francisco noel zeledon - cima del cielo
A visit to Francisco Noel Zeledon was long overdue this entire harvest. I do not make the trip to San Juan de Río Coco often, but I had to meet this gentleman. Lot 101 was one of the first AAA coffees we cupped this harvest and has stood out on the cupping table ever since. Getting 86 points in Nicaragua is a very difficult task, more than 87 is outstanding.
Francisco Noel Zeledon is a second generation coffee farmer and the owner of Finca Cima Del Cielo. The farm is a 30 minute uphill drive from San Juan de Río Coco, where Francisco lives. From his garage he also runs a basic supplies shop and when he's not on the farm he can be found on the porch chatting with other villagers. Most people in the town make a living because of coffee, over the last couple of months Francisco's success story has spread and the interest in specialty coffee has grown significantly.
Coffee runs in Francisco's blood, he grew up on his father's coffee farm and would later work closely together to make the most out of the farm. Nevertheless, Francisco wanted to do something for himself, so he decided to make the switch the cattle. He moved to the next village, Telpenaca, and started a diary farm. Around this time Nicaragua's civil war broke out. In these mountains both soldiers and rebels patrolled. In a very airy and openhearted manner Francisco told me that his philosophy was very simple: ´´if someone comes to my farm and is hungry i will feed them´´. A noble way of thinking which he carries on with to this day.
Diary farming was a good way to make a living, a man can easily be happy with plenty of queso, cuajada y tortillas. However, to be a good diary farmer you need to give your cows plenty of food and water. Fifteen years ago it stopped raining making it impossible maintain the diary farm. Coffee wasn't a very attractive business either with prices as low as $0.60 per pound. Nevertheless, when the opportunity arose to get back into coffee Francisco took it with both hands and traded his diary farm for 17 hectares of mountain of mixed coffee and virgin forests.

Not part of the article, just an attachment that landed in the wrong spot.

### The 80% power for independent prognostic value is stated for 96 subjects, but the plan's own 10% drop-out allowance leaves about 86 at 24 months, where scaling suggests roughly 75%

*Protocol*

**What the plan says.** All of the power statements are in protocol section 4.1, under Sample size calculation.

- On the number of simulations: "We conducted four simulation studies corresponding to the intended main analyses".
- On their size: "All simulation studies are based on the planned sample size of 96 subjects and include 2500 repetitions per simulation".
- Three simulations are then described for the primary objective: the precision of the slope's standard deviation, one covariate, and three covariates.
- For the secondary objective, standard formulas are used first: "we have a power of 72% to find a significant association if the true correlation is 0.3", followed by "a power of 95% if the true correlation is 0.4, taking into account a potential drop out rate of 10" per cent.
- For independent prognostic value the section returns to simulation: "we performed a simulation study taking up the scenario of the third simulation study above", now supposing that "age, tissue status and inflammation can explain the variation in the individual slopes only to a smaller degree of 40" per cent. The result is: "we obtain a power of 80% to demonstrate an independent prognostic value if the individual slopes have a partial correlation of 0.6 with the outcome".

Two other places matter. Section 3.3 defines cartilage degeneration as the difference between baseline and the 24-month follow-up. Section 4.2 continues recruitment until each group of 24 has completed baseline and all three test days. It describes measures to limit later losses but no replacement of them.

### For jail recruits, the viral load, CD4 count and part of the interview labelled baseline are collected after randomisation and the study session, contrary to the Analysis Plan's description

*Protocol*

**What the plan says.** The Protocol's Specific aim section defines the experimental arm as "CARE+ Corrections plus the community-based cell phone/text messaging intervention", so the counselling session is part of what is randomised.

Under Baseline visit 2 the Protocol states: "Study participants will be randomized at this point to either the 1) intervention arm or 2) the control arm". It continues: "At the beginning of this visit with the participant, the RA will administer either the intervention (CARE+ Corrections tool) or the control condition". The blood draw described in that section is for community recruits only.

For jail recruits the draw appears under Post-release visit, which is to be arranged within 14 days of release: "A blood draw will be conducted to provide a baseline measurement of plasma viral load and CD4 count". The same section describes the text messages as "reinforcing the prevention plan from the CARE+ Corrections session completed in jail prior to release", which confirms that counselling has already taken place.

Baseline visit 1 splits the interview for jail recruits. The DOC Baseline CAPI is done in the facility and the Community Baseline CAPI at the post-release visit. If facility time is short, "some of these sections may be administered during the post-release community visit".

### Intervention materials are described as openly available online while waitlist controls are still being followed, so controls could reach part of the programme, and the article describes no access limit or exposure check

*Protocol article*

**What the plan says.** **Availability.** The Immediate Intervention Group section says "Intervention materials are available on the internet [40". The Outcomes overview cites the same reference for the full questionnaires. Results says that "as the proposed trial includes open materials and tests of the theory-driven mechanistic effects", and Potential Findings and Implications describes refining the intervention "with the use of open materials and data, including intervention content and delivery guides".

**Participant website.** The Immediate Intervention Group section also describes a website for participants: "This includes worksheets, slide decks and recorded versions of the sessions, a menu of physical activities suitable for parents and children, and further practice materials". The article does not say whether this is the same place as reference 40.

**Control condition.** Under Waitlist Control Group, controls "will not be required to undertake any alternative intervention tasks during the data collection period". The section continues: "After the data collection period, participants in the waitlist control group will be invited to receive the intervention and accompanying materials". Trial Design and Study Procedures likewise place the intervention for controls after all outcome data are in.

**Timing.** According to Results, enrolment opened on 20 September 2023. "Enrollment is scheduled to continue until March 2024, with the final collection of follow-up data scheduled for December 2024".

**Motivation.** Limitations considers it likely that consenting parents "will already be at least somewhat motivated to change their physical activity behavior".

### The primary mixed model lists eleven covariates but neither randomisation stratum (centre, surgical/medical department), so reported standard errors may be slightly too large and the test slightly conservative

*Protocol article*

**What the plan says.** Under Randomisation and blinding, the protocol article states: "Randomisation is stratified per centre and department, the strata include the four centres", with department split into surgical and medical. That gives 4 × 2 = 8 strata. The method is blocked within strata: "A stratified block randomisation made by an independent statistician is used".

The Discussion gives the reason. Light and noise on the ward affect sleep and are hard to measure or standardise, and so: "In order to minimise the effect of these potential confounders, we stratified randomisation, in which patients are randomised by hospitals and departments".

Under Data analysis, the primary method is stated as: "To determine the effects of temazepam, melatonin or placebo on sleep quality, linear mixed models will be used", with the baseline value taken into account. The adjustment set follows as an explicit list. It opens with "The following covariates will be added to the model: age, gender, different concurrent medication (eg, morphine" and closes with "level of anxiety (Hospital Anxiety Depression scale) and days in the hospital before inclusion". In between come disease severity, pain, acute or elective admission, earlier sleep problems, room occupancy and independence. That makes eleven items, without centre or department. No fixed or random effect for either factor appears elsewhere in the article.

From the highest part of the farm you can look down on the river valley, a vista which simply forces one to mumble 'wow'. You feel as if you were on top of the sky, or better said: 'Cima del Cielo'. Francisco started producing coffee in one of the toughest times in the history of coffee, but persevered until prices rose again. At some point the prices even rose to $3.00 per pound. With those profits the real work could begin. First of all the accommodations were improved, although most workers come walking from the community, some of them come from further away and stay at the farm for several days. Afterwards investments were made the wet milling equipment, basic drying beds and a relaxation area. Finally, Francisco invested in himself and attended a coffee seminar in Guatemala to learn more about quality production and cupping. For the future he would like to invest in a viewpoint at the top of the farm and work to attract tourism to this unspoiled area of Nicaragua.
When asked about his outstanding quality in a mediocre coffee producing Francisco told me the following:
''To produce good quality a lot of extra work is needed, a lot of extra care for the coffee plants. For example, in cold zones likes theses mosses affect the plants, preventing them to breathe properly. Those need be removed by hand. For commercial coffees small details like those don't matter, but for specialty all those small details matters. I've got 10 hectares of coffee on very steep terrain, I can never do all that work by myself. So, to remove mosses, pick coffee, stump trees, clean the ground, chop banana trees, I need to hire people for all the work. I don't go around to farm to check every single coffee tree to see if they do a good job. I need to trust them. The most important thing here is to make sure these people are happy and comfortable. They can eat how much they want, they have good accommodations and we create a friendly atmosphere. Nobody tells them to go to work in the morning, but every morning they wake up and go to work. Taking good care of the people is the most important thing in a coffee farm.''
San Juan de Río Coco, Madrís
1250 - 1350 meters above sea level
Caturra, maragogype, catimor
17. hectares, 10.5 cultivated, 7 virgin forest